Francisco Antonio Ruiz

Francisco Antonio Ruiz (ca. 1804–October 18, 1876) was the alcade of San Antonio during the Texas Revolution and was responsible for identifying the bodies of those killed at the Battle of the Alamo.

Ruiz was born between 1804 and 1811 in San Antonio, then part of the Mexican province of Coahuila y Tejas. He was the eldest son of Jose Francisco Ruiz and Josefa Hernandex.citation|last=Gomez|first=Maria O.|title=Francisco Antonio Ruiz|publisher=Handbook of Texas|url=http://www.tsha.utexas.edu/handbook/online/articles/RR/fru31.html|accessdate=10-9-2007]

Ruiz supported the Texian cause during the Texas Revolution, when he was the alcade of San Antonio. General Antonio Lopez de Santa Anna did not trust Ruiz, and when the Mexican army entered San Antonio to begin the siege of the Alamo, Santa Anna placed Ruiz under house arrest. At the conclusion of the battle, Santa Anna ordered Ruiz to identify the bodies of Davy Crockett, James Bowie, and William Barret Travis and to dispose of the dead. [Hopewell (1994), p. 124.] He later "left one of the most vivid eyewitness accounts of the fall of the Alamo." Ruiz stated that Crockett's body was found on the west side of the garrison, supporting Susannah Dickinson's claim as to where he lay. Ruiz stated that Travis' body was found on a gun carriage on the north wall, with a single bullet wound to the forehead, and that Bowie's body was found in one of the rooms on the south side, on a bed.

Account of the Battle of the Alamo

Ruiz gave possibly the most accurate accounts of the battle, from the perspective of an observer. Ruiz stated that the Mexican Army advanced against the Alamo in the early morning hours of March 6, 1836, utilizing 4,000 troops, although all did not take part in the assault. According to Ruiz, the Mexican's were repulsed twice, and he commented that the cannon fired from the Alamo resembled a constant thunder. The third wave that attacked the Alamo consisted, according to Ruiz, of 800 Mexican troops, of which only an estimated 130 survived. However, they breeched the Alamo walls on this last assault, and were supported by other Mexican units. Ruiz stated that when the Mexicans entered the walls, he and Political Chief Don Ramon Musquiz accompanied Don Refugio de la Garza across the bridge on Commerce Street, so that they might get a better view. However, Mexican Dragoons fired on them, forcing them to withdraw. After a half an hour, Santa Anna sent for Ruiz, and ordered him to join him in the Alamo, to locate and identify the bodies of Travis, Crockett and Bowie. After locating the bodies and with Ruiz identifying them, Ruiz was then instructed to help dispose of the dead Mexican soldiers. [http://www.tamu.edu/ccbn/dewitt/adp/archives/newsarch/ruizart.html]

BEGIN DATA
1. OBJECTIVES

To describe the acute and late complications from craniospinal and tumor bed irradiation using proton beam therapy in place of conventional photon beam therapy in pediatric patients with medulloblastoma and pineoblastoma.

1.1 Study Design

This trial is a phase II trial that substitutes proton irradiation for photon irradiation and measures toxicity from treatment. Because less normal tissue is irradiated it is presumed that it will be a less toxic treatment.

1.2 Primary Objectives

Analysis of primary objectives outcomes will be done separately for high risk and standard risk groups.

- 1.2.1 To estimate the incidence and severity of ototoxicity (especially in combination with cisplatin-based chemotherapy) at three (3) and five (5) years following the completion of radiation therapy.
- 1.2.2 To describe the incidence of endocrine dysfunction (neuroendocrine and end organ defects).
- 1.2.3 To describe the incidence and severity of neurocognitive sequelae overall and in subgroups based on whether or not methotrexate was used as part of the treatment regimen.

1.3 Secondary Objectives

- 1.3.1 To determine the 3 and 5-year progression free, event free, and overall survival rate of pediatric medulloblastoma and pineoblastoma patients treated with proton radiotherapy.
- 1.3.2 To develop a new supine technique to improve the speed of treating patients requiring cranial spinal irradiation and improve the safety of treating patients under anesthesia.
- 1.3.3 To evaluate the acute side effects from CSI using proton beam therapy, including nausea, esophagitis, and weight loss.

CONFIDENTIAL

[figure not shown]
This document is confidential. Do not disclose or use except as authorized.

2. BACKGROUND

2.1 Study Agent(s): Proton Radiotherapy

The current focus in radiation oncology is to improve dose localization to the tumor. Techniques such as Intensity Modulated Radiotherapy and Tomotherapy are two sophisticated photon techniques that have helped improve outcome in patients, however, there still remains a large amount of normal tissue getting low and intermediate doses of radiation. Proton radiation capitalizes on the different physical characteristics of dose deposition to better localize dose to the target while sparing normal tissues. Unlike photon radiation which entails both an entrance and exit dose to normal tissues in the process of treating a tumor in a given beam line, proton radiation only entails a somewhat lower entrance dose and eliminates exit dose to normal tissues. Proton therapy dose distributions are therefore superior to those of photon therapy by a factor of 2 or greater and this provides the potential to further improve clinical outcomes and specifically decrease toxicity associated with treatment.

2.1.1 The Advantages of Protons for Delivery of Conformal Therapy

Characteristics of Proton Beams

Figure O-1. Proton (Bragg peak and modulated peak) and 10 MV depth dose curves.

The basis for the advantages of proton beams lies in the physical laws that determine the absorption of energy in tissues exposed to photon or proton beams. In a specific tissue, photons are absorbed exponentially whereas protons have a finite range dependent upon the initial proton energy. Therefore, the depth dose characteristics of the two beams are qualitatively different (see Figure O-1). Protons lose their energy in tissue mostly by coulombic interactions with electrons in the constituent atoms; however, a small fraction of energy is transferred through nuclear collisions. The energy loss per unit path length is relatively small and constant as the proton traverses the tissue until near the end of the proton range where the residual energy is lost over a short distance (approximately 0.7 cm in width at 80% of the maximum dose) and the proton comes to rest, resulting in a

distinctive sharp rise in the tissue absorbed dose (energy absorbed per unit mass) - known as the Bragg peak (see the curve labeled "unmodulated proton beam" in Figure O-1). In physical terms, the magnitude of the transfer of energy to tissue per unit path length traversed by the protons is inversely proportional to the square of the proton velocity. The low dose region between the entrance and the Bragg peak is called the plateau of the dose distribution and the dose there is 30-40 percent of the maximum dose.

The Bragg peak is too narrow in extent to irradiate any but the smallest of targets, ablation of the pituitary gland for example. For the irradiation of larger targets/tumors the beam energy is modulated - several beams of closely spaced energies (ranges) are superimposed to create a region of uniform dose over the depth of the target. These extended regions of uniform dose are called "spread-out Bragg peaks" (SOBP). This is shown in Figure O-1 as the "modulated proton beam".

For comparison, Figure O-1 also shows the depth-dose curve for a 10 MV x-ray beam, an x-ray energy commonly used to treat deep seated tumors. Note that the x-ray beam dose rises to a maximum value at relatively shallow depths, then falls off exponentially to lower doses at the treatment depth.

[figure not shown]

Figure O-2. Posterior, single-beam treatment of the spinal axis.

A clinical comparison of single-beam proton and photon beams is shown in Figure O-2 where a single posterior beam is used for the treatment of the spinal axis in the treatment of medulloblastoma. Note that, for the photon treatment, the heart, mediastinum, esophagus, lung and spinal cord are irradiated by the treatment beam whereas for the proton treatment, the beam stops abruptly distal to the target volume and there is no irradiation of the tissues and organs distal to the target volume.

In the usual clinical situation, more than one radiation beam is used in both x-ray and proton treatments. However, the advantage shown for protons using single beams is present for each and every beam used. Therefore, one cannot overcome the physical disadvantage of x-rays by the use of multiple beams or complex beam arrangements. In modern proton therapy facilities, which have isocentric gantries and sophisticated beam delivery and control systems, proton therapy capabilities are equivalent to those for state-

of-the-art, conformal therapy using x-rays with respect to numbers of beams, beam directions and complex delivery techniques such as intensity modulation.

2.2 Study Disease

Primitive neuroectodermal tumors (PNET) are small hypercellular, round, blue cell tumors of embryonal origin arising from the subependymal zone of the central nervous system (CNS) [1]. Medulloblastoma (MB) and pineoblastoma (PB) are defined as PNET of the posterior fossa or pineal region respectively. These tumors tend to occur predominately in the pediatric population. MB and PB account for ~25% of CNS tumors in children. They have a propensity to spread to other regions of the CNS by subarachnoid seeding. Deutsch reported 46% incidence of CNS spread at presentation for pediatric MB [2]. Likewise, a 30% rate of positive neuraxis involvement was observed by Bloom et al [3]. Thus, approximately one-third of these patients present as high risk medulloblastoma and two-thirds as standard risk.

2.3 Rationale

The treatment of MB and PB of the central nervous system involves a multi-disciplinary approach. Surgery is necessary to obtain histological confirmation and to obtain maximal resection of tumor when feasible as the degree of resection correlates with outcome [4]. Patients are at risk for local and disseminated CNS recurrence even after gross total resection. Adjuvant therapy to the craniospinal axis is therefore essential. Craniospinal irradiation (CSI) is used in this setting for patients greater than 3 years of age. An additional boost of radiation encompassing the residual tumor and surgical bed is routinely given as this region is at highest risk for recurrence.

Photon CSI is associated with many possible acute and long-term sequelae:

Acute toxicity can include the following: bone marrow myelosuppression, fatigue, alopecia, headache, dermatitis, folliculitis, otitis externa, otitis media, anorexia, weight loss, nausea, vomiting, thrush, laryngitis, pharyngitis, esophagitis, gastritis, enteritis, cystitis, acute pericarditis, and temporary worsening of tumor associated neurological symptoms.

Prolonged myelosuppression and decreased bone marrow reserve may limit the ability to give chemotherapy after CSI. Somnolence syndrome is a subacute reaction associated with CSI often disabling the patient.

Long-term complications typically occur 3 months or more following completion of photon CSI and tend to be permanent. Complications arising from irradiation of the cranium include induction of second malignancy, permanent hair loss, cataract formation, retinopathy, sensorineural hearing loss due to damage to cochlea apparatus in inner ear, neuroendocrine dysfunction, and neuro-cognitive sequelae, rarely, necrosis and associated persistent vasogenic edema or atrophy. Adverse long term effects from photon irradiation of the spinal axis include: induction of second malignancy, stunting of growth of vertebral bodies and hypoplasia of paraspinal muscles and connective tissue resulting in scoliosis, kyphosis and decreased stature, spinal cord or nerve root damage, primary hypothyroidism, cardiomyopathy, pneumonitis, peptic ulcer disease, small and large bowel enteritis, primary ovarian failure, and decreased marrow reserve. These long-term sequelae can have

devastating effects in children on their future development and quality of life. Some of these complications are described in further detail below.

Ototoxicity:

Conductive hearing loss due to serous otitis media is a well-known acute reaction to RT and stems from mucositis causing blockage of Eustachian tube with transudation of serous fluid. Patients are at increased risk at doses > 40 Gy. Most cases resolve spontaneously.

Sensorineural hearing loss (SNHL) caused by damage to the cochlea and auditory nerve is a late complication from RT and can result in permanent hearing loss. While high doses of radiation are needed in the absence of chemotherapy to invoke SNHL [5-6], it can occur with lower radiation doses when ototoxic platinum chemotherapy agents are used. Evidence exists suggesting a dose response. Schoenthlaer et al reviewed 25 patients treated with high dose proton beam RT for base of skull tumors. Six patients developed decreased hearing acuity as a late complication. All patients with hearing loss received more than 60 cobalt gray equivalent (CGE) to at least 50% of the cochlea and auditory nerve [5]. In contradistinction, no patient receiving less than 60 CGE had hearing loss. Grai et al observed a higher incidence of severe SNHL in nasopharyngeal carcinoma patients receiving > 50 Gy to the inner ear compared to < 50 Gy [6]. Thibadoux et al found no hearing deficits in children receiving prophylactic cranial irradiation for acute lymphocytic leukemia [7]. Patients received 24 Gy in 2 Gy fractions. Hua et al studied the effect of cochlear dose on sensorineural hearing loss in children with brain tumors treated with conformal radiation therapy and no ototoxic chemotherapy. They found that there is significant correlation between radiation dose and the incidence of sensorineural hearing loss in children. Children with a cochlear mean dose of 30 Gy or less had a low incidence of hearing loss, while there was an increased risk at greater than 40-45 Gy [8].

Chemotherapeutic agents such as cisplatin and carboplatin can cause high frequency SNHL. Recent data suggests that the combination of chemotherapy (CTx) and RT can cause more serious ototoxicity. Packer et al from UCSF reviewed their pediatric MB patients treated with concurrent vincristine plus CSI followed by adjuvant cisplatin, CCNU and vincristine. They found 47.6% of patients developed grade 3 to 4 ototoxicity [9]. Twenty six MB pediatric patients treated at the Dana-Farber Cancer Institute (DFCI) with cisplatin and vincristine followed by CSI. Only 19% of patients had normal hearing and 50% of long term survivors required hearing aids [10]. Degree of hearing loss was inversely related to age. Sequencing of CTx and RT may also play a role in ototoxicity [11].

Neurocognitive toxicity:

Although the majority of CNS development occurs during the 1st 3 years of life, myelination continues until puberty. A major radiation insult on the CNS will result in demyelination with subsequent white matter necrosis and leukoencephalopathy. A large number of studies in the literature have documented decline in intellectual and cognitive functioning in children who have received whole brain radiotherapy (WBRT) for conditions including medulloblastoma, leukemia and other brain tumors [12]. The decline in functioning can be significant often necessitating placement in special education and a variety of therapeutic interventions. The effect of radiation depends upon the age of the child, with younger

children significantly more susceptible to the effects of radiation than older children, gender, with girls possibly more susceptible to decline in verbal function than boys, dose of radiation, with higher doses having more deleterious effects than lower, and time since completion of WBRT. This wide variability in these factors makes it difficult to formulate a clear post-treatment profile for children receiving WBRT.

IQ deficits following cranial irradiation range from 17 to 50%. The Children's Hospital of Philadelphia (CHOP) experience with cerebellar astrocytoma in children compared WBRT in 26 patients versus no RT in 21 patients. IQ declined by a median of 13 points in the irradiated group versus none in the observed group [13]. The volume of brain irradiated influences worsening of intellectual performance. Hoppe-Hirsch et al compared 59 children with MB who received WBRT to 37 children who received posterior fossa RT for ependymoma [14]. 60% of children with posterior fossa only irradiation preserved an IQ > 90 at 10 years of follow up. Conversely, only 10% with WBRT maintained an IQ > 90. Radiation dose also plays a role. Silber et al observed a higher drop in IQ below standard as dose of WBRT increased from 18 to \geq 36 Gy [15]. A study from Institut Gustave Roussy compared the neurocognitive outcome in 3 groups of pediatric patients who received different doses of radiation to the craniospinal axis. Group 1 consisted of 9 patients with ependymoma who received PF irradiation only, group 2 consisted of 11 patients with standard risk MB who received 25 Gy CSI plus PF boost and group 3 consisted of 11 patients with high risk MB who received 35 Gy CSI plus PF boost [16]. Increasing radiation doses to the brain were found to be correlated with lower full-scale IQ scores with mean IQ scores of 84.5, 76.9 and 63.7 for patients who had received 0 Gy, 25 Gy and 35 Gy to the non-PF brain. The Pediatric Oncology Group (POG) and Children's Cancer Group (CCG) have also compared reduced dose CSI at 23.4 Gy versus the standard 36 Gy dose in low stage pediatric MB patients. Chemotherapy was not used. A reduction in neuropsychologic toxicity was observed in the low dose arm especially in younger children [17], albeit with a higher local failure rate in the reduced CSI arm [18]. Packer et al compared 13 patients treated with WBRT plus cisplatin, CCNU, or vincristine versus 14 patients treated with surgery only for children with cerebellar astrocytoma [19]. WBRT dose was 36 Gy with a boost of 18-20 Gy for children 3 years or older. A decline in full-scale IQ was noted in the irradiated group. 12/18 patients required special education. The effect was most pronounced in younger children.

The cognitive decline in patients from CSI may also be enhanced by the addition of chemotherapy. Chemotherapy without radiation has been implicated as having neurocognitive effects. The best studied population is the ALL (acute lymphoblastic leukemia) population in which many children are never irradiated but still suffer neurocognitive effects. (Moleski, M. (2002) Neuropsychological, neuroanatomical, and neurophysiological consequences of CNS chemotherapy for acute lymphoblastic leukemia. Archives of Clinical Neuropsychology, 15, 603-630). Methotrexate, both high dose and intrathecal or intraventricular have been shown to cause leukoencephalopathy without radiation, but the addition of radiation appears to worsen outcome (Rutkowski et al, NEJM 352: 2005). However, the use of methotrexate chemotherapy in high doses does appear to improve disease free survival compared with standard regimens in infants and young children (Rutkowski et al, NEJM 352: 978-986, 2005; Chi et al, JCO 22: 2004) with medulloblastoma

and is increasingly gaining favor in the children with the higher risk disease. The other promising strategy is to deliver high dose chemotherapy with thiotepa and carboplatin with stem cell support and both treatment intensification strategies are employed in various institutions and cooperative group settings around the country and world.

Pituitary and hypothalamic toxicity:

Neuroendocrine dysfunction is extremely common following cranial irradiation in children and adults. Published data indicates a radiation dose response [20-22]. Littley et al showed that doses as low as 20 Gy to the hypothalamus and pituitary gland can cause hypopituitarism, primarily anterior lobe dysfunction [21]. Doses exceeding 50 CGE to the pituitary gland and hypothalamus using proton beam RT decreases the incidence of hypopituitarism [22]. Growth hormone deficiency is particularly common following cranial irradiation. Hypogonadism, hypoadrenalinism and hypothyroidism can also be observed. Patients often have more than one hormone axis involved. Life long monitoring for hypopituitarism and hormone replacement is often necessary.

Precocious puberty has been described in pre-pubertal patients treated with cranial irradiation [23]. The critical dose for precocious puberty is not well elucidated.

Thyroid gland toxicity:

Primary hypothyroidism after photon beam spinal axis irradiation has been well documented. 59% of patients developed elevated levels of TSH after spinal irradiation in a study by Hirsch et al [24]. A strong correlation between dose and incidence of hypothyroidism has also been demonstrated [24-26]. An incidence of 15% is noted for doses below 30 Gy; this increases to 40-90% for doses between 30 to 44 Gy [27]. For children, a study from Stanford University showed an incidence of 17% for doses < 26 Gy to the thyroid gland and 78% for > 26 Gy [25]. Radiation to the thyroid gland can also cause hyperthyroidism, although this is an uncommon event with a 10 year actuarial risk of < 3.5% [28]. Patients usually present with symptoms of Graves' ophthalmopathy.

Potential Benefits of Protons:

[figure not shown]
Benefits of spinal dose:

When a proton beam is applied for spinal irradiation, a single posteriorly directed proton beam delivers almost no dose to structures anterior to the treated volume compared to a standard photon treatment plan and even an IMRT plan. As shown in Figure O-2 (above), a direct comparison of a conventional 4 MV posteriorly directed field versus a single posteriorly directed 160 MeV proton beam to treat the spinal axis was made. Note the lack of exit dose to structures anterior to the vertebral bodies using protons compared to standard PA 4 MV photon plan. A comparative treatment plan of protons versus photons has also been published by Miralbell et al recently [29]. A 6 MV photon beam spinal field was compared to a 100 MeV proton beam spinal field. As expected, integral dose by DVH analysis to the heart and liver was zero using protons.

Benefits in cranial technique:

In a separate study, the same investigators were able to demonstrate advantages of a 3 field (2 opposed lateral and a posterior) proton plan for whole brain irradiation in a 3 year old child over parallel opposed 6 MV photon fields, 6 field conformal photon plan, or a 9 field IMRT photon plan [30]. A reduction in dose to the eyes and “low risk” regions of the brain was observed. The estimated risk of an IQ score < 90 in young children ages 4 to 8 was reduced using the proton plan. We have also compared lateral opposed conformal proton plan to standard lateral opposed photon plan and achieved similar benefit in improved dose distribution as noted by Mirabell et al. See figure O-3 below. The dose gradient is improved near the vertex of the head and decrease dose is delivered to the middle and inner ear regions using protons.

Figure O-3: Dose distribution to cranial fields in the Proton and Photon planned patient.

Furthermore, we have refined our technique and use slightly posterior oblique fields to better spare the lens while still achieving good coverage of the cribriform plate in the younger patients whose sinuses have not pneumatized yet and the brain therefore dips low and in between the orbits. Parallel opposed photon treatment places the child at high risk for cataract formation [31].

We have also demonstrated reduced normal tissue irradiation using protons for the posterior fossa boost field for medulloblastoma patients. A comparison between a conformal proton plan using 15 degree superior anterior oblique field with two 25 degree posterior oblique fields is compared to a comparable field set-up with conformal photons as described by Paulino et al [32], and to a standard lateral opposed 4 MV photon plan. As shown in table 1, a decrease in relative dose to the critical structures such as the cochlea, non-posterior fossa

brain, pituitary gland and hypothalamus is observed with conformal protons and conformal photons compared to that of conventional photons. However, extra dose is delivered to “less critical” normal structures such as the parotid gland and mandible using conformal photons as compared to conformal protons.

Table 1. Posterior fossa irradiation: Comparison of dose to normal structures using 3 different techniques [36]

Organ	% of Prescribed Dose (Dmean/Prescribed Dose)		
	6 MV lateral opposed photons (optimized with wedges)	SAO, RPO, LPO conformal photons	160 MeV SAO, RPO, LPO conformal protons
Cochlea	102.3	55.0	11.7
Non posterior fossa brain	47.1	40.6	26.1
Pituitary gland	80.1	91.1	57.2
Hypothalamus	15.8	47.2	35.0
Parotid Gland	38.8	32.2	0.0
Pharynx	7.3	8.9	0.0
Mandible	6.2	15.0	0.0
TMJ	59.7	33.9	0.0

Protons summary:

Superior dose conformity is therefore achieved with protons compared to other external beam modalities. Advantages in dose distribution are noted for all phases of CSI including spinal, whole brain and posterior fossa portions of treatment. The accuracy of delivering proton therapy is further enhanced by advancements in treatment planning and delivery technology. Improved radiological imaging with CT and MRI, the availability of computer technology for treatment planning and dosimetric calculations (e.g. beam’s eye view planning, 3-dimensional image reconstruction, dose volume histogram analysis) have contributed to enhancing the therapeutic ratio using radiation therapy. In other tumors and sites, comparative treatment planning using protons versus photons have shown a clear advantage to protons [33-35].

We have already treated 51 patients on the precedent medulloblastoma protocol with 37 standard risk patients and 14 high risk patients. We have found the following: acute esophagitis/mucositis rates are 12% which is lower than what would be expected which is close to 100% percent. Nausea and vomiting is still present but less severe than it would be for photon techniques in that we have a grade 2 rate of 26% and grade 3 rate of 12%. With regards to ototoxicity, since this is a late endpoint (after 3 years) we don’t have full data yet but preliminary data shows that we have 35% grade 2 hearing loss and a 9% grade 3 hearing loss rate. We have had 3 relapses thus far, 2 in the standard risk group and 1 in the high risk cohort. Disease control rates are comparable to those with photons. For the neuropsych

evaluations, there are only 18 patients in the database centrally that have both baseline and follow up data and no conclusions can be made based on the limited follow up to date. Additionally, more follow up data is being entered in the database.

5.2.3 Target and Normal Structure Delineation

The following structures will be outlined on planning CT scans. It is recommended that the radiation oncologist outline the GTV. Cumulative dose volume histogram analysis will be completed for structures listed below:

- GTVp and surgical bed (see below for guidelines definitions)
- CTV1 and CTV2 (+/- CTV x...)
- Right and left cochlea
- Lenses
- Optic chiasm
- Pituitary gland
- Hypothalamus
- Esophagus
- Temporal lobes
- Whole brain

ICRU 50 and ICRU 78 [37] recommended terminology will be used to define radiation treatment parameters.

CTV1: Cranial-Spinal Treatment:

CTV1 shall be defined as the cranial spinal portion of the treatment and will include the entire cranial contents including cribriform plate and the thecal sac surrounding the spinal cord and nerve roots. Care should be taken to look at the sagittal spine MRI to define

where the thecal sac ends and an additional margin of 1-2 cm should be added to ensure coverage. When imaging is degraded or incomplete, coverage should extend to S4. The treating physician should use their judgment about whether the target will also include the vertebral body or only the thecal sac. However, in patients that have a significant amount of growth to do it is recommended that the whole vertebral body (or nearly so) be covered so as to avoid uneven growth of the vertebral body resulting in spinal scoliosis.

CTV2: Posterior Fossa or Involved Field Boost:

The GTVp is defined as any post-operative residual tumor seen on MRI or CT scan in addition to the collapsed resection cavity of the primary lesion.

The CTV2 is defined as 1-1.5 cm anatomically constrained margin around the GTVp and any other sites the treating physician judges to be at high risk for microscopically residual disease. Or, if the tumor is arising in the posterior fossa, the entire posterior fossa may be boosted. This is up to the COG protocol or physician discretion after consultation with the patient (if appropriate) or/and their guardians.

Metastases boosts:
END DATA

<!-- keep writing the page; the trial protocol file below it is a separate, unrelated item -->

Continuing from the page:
It was through the accounts by Ruiz that most historians base the number of confirmed defenders of the Alamo. The number of defenders has varied through history, with some indicating 180, while others indicate they believed the number to have been as high as 250, the latter of which is generally not accepted. However, Ruiz stated that the Mexican Army burned 182 defender bodies after the battle. Gregorio Esparza, a Mexican defender, is known to have had his body claimed for proper buriel by two uncles, who received permission from Santa Anna to do so. Taking in accounts of others who claimed that their loved ones of Mexican descent were properly buried, the number of defenders is believed to have been between 182 and 189.

Historians have also pondered over the number of troops lost by Santa Anna's forces. Most have agreed that the Mexican losses stood somewhere around 500. Mexican officers both overstated the Alamo defender losses, setting those above 600, and understated their own losses, placing them around 200. Ruiz stated that the Mexican Army lost an estimated 1,600 troops during the battle, and was ordered to have those bodies buried or otherwise disposed of. Due to there being insufficient room in the cemetery, Ruiz had many of the bodies thrown into the river. [http://www.tamu.edu/ccbn/dewitt/adp/archives/newsarch/ruizart.html] Some have questioned Ruiz estimating the Mexican losses at 1,600, while others have completely dismissed that estimate. However, Ruiz did dispose of the bodies, and it is likely that while his estimate could be too high, the Mexican losses were most probably at least half that number.

Later life

From 1837 until 1841 Ruiz served as an alderman in San Antonio. He strongly opposed Texas's annexation to the United States and believed that only those who had served during the Texas Revolution should be able to participate in making that decision. After the annexation was complete, Ruiz left San Antonio and lived for several years amongst the Indians. He later returned to San Antonio. After his death on October 18, 1876, he was buried in the Ruiz-Herrara family cemetery in Bexar County.

Footnotes

References

*
* [http://www.tamu.edu/ccbn/dewitt/adp/archives/newsarch/ruizart.html Francisco Antonio Ruiz]
* [http://www.tshaonline.org/handbook/online/articles/RR/fru31.html Handbook of Texas]


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